The marijuana industry will have a tough time finding willing landlords for their would-be dispensaries and cultivation facilities, and the Anchorage Assembly may tighten restrictions even further. A land crunch already plagues the Anchorage housing market, and the marijuana industry worries it will whittle storefront options as well. Anchorage is proposing three separate ordinances that would create an additional municipal licensing requirement, a sales tax plan, and a special land use requirement. The land use requirement, industry fears, will hobble the industry’s startup by narrowing already elusive leasing opportunities. The Planning and Zoning Commission recommended a final draft of the land use ordinance to the Assembly on Jan. 4. The Assembly says it hopes to have the ordinances finalized before Feb. 24, when the Marijuana Control Board will accept the first cannabis business license applications. All Alaska cannabis businesses must follow regulations and licensing requirements the Marijuana Control Board finalized in December 2015. Ballot Measure 2, which passed in November 2014 and legalized recreational marijuana and marijuana businesses in February 2015, allows municipalities to craft their own rules, even to the point of banning aspects of marijuana businesses entirely. Industry stakeholders say Anchorage’s proposals are an effective, if not an outright, ban on marijuana business. “It legitimately feels as though they’re making all these ordinances specifically to make the marijuana industry fail,” said Bruce Schulte, chairman of the Marijuana Control Board and hopeful marijuana retailer. “It’s starting to look like death by a thousand cuts. Ultimately, they open themselves up to a legal challenge for making it unreasonably impracticable.” Marijuana business attorney Jana Weltzin said she would be willing to file such a suit if the Assembly approves certain restrictions. The municipality says it has no dark designs to choke the marijuana industry, but is only trying to regulate mindfully. Concerns over federal reprisal, the municipality says, outweigh certain allowances the state Marijuana Control Board made for smaller localities, such as a 500-foot buffer zone for schools. “There’s no hostility to the marijuana industry,” said municipal attorney Bill Falsey. “Our aim has always been to respect the wishes of the voters while coming up with sensible regulations.” Federal Drug Free Zone reemerges After backlash from industry figures during a December meeting, the Planning and Zoning Commission opened up more opportunities than the original draft, but also added additional restrictions for the Anchorage Assembly to vote on. Broadly speaking, the municipality wants to group cultivation and manufacturing facilities in industrial zones, and retail businesses in B-3 zones. The commission made some concessions to industry concerns of an earlier draft. In the new draft ordinance, marijuana bakeries will be able to maintain retail storefronts instead of being locked into industrial zones. The new draft also allows cultivation facilities in B-3 zones as long as they’re co-located with retail shops. This would allow for vertically integrated brewpub-style cannabis businesses. However, the commission also renews the federal Drug Free Zone standard. According to state regulations, schools, playgrounds, youth centers, religious assemblies, and correctional centers all maintain a 500-foot buffer zone from marijuana businesses. In the proposed Anchorage ordinance, schools, playgrounds, and public housing facilities require 1,000 feet from marijuana businesses, the federal standard. The Marijuana Control Board kept a 500-foot school buffer zone in part to recognize Alaska’s unique cityscapes. Smaller towns are often too closely-knit for any retail-zoned businesses to be more than 500 feet from schools or other trigger areas. Localities in Southeast Alaska even requested a 200-foot buffer zone from the board, fearing they could zone out marijuana businesses entirely. Falsey said the municipality still has concerns over the what’s known as the Cole Memo, which outlines the federal government’s marijuana enforcement priorities in states where it’s been legalized. Keeping it out of children’s hands is first and foremost. Falsey said the municipality believes Anchorage has enough space to be more cautious of federal scrutiny. “We’ve taken a hard look at the separation requirements,” said Falsey. “The Cole Memo indicates that federal enforcement may actively challenge local authorities…it’s not clear to us why Anchorage would need the reduced 500 foot school buffer zone that say, Ketchikan, would need.” Ultimately, this buffer zone concentrates marijuana businesses to a few areas. Midtown/Spenard has the most available retail marijuana-zoned space by far, with large pockets of pot-friendly zoning in South Anchorage. Industrial space is largely concentrated in South Anchorage. Downtown areas will be largely off limits unless the Assembly opens up B-2 zoning, which makes up a large share of downtown. Commissioners say the intent is to start low and go slow. It’s easier to loosen regulations than tighten them after the industry has established itself. “I think it is over restrictive,” said Tyler Robinson, chairman of the Planning and Zoning Commission. “The municipality’s policy, from what I can tell, is to be over restrictive out of the gate. Then if you need to open it up, then you open it up.” Willing landlords Businesses have had trouble finding space to occupy, caught between reticent landlords, zoning restrictions, and federal laws. Commercial real estate brokers said they’ve had plenty of marijuana businesses looking for buildings, but had to turn them down. Either the available buildings violate buffer zones, or they’re financed by banks that cannot do business with the marijuana industry. “The way they’ve made the rules, it’s impossible to go anywhere,” said Chad Graham, a commercial real estate expert working with Anchorage company Keller Williams. Graham said he control 45 percent of Anchorage’s industrial rentals, but virtually none is compliant with zoning restrictions. “I don’t have anything for (marijuana businesses),” said Graham. “You’ve got little churches or school next to warehouses everywhere.” According to Graham, industrial buildings in Anchorage have a 98 percent occupancy rate; retail space is looser. Much of the available space is still bank-financed; federally chartered banks refuse to deal in marijuana business, which is still illegal under federal law. Some landlords have offered some buildings, but at triple the going rate for square footage in order to mitigate a perceived, and well-founded, risk factor. In the Lower 48, the federal government has used racketeering laws to prosecute marijuana-related businesses, including landowners and accounting services. “The few that do open up that are lucky enough to find a spot that’s outside the buffer zones and not bank owned and has willing landlords will probably make a killing,” said Graham. “They’re going to have the whole market to themselves.” Other commercial real estate companies and representatives in Anchorage say it’s too early in the industry’s rollout to have much experience and so have no official position but that their landlords may be reticent. “The owners are very conservative in a lot of ways,” said Linda Boggs, an associate broker with Carr-Gottstein, one of the largest commercial real estate brokerage companies in the city. “From the nature of it, that can turn people off. We haven’t really been forced to take a position on it yet.” Marc Dunne, an associate broker with Jack White Real Estate, said real estate companies like Carr-Gottstein are conservative enough to make renting from them a moot choice. “There’s a lot of landlords like them,” said Dunne. “They’re patriarchs, they’re old school. Super visible. They’ll find other tenants with less brain damage associated with them.” Alaska commercial real estate listings turned up 27 available retail spaces between 1,500 square feet and 6,000 square feet, and 19 industrial spaces between 1,500 square feet and 10,000 square feet, not taking buffer zones and bank held buildings into account. Dunne said taking buffers and bank notes into account could whittle the number down to less than five properties for either retail or industrial space.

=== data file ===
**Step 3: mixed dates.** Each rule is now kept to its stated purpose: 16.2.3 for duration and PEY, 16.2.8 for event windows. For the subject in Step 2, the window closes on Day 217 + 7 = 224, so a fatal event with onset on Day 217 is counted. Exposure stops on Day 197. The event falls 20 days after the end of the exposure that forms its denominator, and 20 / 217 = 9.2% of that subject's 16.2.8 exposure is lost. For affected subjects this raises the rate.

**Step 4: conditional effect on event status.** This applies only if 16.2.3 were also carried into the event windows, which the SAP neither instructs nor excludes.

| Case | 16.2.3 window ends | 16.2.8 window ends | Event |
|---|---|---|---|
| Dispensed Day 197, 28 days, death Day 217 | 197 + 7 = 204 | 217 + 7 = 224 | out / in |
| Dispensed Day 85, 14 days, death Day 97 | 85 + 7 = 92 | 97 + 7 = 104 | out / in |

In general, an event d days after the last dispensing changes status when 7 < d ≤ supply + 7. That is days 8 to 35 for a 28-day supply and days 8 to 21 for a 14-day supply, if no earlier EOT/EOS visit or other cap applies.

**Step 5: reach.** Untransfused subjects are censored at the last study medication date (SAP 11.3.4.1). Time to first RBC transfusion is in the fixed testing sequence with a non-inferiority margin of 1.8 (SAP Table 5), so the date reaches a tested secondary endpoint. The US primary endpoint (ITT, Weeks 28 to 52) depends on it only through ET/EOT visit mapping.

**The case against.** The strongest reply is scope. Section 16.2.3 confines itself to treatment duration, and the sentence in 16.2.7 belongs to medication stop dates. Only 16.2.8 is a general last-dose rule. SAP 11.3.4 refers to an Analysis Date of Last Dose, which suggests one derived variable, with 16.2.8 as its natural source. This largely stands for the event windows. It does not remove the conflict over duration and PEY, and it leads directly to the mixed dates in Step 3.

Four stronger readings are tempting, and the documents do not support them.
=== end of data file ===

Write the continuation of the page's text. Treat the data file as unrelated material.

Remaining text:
Retail legalization of marijuana will become reality in 2016